To call Seattle-based songstress Lady A a “busy woman” would be a pretty laughable understatement. Despite the many limitations imposed by a global pandemic to similarly grounded artists, she is finding more than enough ways to occupy the downtime: When she’s not working during the day as a senior administrator with Seattle’s Race And Social Justice Initiative, she is mentoring youth through The Rhapsody Project, DJing one of multiple radio shows with online radio station NWCZ or KMRE-FM, producing a Moments In Black History series for her YouTube channel, planning an annual women’s empowerment luncheon—a sold-out event that welcomes 400-plus guests every year—or she might spend a quiet night in, managing her website. Through it all, she’s preparing for her next performance as Seattle’s premier jazz act with her band, the Baby Blues Funk Band. “Being an independent artist is hard,” the 62-year-old told The A.V. Club with a boisterous laugh. “There is so much that goes into being an independent artist because you don’t have people doing things for you. You’ve got to do it for yourself.” It’s a juggling act that would bring more than a few of us to our knees. To her, it’s all just part of the decades of work that has long defined the name Lady A.
In the summer of 2020, as the world slowly began to reckon with its history of systemic racism in the wake of George Floyd’s murder, the longtime performer found herself at the center of a nationally recognized conflict when Grammy-winning pop-country trio Lady Antebellum—a name that had been scrutinized for years for romanticizing slavery—announced its plans to officially shorten its moniker to Lady A. Wasting precious little time, Lady A introduced herself to the world as the original purveyor of the name and the one who has built the persona through over 20 years of hard work—a notion backed up by hours of available footage and years of public service. The trio responded by inviting her to a meet-and-greet and offering to collaborate on a special joint performance.
But they didn’t budge on the new name. In fact, they doubled down in truly baffling fashion by filing a formal lawsuit for the right to continue using the stage name. The move has already materially impacted the singer’s life and career: Basic search results for the term “Lady A” are now predictably flooded with information and links pertaining to the more famous trio, making the life of an artist who depends on discoverability that much harder.
Lady A can’t divulge much about her case with the former Lady Antebellum these days, which is still pending. All she can do cling to the art that has made her a local household name and continue the fight against racial injustice. And if our conversation about her life and story is any indication, her hands are far too full to remain idle.
The A.V. Club: You started singing when you were 5 years old, right?
Lady A: Yeah, I was singing in the youth choir when I was 5, in church. I grew up in a musical family. My mother sings gospel, my father was a drummer, and my brother is [currently] a drummer. My niece, her name is UMI and she is trending quite well right now on Twitter and YouTube. She’s a singer. My grandmother used to always play music in the house. There was always music in my house somewhere.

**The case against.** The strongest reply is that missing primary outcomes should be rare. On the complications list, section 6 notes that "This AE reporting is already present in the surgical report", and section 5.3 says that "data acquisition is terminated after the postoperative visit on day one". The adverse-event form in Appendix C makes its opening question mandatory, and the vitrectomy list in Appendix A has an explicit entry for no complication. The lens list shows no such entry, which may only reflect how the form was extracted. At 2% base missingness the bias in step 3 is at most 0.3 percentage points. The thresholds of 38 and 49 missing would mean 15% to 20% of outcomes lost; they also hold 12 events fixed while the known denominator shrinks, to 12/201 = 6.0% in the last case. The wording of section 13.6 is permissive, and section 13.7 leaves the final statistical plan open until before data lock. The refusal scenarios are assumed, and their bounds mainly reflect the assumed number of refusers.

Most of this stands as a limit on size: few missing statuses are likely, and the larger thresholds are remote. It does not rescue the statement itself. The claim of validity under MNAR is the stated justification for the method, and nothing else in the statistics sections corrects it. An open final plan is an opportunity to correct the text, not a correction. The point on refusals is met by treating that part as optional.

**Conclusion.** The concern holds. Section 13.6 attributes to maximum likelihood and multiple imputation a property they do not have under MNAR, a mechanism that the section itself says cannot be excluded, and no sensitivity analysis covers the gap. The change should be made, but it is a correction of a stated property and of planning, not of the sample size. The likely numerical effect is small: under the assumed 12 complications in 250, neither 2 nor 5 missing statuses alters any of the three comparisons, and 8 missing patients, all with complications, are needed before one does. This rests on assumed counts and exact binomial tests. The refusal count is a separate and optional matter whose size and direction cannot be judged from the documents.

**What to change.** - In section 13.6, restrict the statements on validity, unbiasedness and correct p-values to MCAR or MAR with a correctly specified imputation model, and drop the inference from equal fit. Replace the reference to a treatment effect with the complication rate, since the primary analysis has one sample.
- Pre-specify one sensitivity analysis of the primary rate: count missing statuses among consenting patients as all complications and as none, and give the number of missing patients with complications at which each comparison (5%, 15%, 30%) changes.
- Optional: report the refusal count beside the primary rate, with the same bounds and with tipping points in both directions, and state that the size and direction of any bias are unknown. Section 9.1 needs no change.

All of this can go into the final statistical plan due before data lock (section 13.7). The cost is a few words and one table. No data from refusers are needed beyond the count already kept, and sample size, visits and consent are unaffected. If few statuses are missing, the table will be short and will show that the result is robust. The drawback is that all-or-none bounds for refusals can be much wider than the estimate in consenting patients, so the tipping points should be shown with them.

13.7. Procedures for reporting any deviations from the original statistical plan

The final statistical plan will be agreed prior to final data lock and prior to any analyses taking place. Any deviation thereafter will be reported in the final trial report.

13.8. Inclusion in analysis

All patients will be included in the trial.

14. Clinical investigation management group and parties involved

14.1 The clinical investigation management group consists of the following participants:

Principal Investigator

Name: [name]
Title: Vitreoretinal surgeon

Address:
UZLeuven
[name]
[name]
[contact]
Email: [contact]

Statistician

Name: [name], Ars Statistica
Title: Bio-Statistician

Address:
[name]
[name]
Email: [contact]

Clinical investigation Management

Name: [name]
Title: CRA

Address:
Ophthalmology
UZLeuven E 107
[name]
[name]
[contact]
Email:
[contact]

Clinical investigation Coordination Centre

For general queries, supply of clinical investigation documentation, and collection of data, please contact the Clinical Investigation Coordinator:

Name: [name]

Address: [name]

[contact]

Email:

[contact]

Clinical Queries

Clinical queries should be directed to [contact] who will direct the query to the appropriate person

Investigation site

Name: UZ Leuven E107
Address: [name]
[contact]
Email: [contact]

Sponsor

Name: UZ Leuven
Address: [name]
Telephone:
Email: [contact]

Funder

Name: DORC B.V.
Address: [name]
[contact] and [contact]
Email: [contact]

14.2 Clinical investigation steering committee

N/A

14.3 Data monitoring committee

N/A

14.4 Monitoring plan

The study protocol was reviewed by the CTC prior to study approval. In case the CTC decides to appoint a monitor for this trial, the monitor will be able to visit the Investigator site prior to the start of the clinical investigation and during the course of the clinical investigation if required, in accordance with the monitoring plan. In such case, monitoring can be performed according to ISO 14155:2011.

AVC: Do you remember the first musical moment that made you want to pursue singing?
LA: I had to come into my own, and that took years. I came up singing gospel music in the youth choir, the young adult choir, the mass choir, the gospel choir, all the choirs. [Laughs.] I started directing the choir when I was 16 because our pianist quit. I had an ear for music, so I could teach parts. It just kind of came up on me: All of a sudden I started directing the choir and I never stopped. We would travel and go to all these different churches and conventions. Then a friend of mine, Sonny Byers, took me to a karaoke bar in the late ’80s, we started singing, and then he asked me to be in his Motown revue as a background singer.
I was so nervous because I had spent all these years with my back to the audience and just singing to people that I knew. Having to sing in front of strangers made me get so nervous, I’d have to drink a glass of wine in order to sing. After that, he asked me to sing lead. I mean, I would get physically ill before I would have to sing. So I think I’ve grown into my own, but that took a while—until I was 50 years old. I mentor kids here in Seattle for The Rhapsody Project and I tell them, “Learn to be your own artist, learn the music that you want to sing, and don’t let people derail you from that.”
For years I sang music with our band, Lady A And The Baby Blues Funk Band. We played all the clubs, traveled, did all these weddings, and played for the Seahawks and the Sonics. We did all these things that other groups were not doing, but to me, I’m singing songs, but I’m not singing the music I like. About 2007, I started to want to do something else. The guys in my band kept saying, “Let’s do a CD before you quit.” That’s where Bluez In The Key Of Me came in. Then I really started to see a shift in how I felt about what I was doing and about being intentional with the lyrics that I sing. And I became a lot happier.